Meaning of MAGIC in English

I. ˈmajik, -jēk noun

( -s )

Etymology: Middle English magik, from Middle French magique, from Latin magice, from Greek magikē, from feminine of magikos, adjective


a. : the use of means (as ceremonies, charms, spells) that are believed to have supernatural power to cause a supernatural being to produce or prevent a particular result (as rain, death, healing) considered not obtainable by natural means and that also include the arts of divination, incantation, sympathetic magic, and thaumaturgy : control of natural forces by the typically direct action of rites, objects, materials, or words considered supernaturally potent

b. magics plural : magic beliefs or practices : charm 1b

in their crafts, their dances, their rituals of harvest, their local magics for comfort and ease — Waldo Frank

masters of poems and small magics who could make … spells and runes — Leah B. Drake


a. : an extraordinary power or influence seemingly from a supernatural source

a thinker who proposed to test men and measures by the magic of sincerity — V.L.Parrington

he was our leader and our magic — Ralph Ellison

our dynamic economy that uses so completely the magic of mass production — P.M.Mazur

b. : something that seems to cast a spell or to give an effect of otherworldliness : enchantment

all the mystery, magic and romance which belong to royalty alone — J.E.P.Grigg

the lake with its gray melancholy, its brooding magic of an untouched world — Anita Leslie

the right word gives us a sense of mystery and magic — C.S.Kilby

3. : the art of producing unusual illusions by legerdemain

entertained with acts of jugglery and magic


witchcraft , witchery , wizardry , sorcery , thaumaturgy , alchemy : magic applies to any supernatural power of art or to any natural power or art seeming to have miraculous results; it is often used in connection with effecting a result or influencing a tendency

magic, the attempt of man to govern the forces of nature directly, by means of a special lore — C.S.Coon

magic may be loosely defined as an endeavor through utterance of set words, or the performance of set acts, to control or bend the powers of the world to man's will — J.B.Noss

words when used with the gift of magic can seduce a reader into belief that has no roots in reality — Rose Feld

witchcraft and witchery , often applicable to deeds of women rather than men, apply to doings of witches, the former suggesting use, usually malevolent, of spells, enchantments, and guile, the latter suggesting enchanting allure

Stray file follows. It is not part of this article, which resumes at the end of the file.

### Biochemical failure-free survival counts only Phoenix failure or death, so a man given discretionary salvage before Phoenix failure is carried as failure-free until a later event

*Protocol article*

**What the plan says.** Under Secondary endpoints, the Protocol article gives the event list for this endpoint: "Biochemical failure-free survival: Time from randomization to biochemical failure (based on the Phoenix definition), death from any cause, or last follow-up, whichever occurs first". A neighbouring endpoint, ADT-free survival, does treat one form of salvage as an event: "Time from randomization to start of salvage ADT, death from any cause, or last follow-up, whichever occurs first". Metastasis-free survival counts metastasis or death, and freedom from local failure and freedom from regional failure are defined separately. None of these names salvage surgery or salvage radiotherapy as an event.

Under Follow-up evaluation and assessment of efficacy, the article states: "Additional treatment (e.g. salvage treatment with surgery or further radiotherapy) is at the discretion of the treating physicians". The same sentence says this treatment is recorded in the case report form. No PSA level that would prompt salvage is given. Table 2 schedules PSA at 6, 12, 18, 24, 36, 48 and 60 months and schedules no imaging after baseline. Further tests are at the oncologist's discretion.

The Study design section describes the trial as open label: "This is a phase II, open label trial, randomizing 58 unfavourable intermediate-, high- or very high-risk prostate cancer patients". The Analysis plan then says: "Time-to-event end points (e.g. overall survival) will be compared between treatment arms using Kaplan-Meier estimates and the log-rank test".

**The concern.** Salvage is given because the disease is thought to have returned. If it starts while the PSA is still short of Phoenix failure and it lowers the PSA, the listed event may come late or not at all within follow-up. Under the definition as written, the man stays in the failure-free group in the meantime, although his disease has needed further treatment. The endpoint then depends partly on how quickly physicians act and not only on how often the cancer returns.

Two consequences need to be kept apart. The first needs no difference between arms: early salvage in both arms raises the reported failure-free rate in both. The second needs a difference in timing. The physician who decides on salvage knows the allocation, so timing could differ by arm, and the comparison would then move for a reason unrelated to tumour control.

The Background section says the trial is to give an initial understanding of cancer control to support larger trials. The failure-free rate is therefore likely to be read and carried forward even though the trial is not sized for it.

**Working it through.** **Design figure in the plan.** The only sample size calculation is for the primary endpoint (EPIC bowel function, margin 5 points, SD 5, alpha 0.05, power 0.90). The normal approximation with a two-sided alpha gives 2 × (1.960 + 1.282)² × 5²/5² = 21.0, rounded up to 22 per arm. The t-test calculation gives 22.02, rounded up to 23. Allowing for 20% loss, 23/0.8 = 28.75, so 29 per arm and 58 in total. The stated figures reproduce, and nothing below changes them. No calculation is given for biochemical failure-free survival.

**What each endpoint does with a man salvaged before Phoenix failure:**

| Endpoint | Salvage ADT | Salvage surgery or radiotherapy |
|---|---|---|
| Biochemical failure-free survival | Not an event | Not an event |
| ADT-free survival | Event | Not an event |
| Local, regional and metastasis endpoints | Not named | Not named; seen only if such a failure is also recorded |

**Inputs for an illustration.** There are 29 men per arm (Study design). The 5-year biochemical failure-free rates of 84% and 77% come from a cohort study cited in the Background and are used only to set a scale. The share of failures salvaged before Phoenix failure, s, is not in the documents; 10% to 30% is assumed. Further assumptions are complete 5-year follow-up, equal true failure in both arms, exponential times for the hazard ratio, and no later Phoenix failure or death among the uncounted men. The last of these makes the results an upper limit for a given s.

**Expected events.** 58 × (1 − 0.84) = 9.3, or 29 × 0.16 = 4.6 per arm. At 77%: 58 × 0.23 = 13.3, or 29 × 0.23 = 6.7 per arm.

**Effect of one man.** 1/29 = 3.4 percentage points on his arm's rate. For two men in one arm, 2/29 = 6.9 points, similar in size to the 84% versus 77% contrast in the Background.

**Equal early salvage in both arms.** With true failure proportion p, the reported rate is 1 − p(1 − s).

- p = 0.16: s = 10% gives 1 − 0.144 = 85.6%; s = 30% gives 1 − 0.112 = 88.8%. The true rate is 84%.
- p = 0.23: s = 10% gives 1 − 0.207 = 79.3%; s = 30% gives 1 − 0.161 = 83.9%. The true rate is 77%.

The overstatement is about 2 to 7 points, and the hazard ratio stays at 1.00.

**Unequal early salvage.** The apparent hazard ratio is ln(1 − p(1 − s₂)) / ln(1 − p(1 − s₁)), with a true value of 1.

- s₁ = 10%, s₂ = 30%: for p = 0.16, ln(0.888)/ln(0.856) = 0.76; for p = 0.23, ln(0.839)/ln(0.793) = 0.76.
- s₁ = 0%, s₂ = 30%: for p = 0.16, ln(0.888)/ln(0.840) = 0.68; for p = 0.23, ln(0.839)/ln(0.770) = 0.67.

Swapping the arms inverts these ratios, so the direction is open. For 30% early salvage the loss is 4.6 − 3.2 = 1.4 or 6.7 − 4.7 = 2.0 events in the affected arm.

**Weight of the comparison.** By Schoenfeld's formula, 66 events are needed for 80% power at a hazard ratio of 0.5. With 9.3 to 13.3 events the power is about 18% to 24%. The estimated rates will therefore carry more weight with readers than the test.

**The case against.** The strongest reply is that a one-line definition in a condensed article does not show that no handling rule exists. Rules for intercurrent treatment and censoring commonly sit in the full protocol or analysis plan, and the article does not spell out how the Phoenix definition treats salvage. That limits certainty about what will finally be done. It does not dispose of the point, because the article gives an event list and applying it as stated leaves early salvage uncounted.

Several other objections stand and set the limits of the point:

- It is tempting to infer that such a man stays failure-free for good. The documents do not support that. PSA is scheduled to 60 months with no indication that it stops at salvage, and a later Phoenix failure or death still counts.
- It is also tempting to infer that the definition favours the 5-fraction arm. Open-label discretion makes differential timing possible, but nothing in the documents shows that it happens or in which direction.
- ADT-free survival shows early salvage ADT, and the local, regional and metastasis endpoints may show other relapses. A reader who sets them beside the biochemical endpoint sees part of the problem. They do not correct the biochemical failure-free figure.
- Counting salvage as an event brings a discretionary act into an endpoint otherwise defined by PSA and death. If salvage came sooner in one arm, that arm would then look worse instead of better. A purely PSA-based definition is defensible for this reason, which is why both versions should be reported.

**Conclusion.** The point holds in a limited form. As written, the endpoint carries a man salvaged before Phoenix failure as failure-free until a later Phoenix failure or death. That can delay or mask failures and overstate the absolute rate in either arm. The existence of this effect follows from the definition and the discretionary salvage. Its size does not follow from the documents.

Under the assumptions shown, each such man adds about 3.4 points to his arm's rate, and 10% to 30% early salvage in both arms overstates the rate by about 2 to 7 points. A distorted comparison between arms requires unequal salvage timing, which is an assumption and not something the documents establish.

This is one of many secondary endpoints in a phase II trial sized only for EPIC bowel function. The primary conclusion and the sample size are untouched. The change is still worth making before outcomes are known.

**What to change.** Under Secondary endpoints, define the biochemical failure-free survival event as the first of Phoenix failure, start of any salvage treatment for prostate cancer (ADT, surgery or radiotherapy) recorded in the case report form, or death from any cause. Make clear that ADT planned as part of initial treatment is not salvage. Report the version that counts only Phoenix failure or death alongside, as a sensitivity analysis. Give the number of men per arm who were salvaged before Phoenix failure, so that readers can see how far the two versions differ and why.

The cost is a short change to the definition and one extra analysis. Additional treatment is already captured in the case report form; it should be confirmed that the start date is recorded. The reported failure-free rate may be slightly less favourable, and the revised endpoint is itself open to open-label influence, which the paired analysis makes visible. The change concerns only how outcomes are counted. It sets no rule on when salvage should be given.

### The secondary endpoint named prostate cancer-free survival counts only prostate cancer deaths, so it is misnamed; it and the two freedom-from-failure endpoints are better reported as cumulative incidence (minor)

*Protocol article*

thus with witchraft I am crowned and wrapped in marvels round and round — Elinor Wylie

the witchery of the soft blue sky — William Wordsworth

the witchery of legend and romance — Ben Riker

wizardry , usually used of men's acts or accomplishments, suggests power to enchant with or as if with supernatural skill, power, or craft

the wizardry of my past wonder, the enchantment of romance — John Galsworthy

the museum staff's wizardry at exhibit making — W.C.Fitzgibbon

sorcery suggests use of incantation, charm, or spell to produce an effect, often harmful

there was a highly institutionalized means of covert aggression at the disposal of the Indians. This was sorcery — A.I.Hallowell

the storyteller's sorcery of catapulting historical datum into dramatic detail — Frederic Morton

thaumaturgy is applicable to any performance of miracles, especially by incantation

who see thaumaturgy in all that Jesus did — Matthew Arnold

alchemy may apply to transmutation of substances according to the secret laws of early chemical inquiry or to similar processes

called alchemy, an attempt to transmute other metals into gold, to discover the elixir of life — Rumer Godden

the alchemy of moonlight turned all the jungle to perfect growth, growth at rest — William Beebe

II. adjective

Etymology: Middle English magik, from Middle French magique, from Latin magicus, from Greek magikos, from magos magus, wizard, sorcerer (of Iranian origin; akin to Old Persian magush sorcerer) + -ikos -ic

1. : of or relating to the occult : supposedly having supernatural properties or powers

the witch doctor is there to give them some magic medicine to drink — J.G.Frazer

engravings on harpoons and awls … may have been magic signs, protective against adverse influence — Hugo Obermaler


a. : having unusually distinctive qualities resembling the supernatural : producing startling and amazing effects

with this magic piece of paper, was free to go as I could — W.G.Shepherd

the popular impression that a magic method has been invented for mastering a strange language in six weeks — F.N.Robinson

a man who really had the magic touch — Leonard Bernstein

b. : giving a feeling of enchantment

it was the most magic moment of the day … full of meaning and loveliness — Olive Johnson

III. “, especially in pres part -jək transitive verb

( magicked ; magicked ; magicking ; magics )

: to affect or influence by or as if by magic : bewitch

the light of those autumn days was magicked — Hervey Allen

had magicked them free of their prison — Pamela Frankau

Webster's New International English Dictionary.      Новый международный словарь английского языка Webster.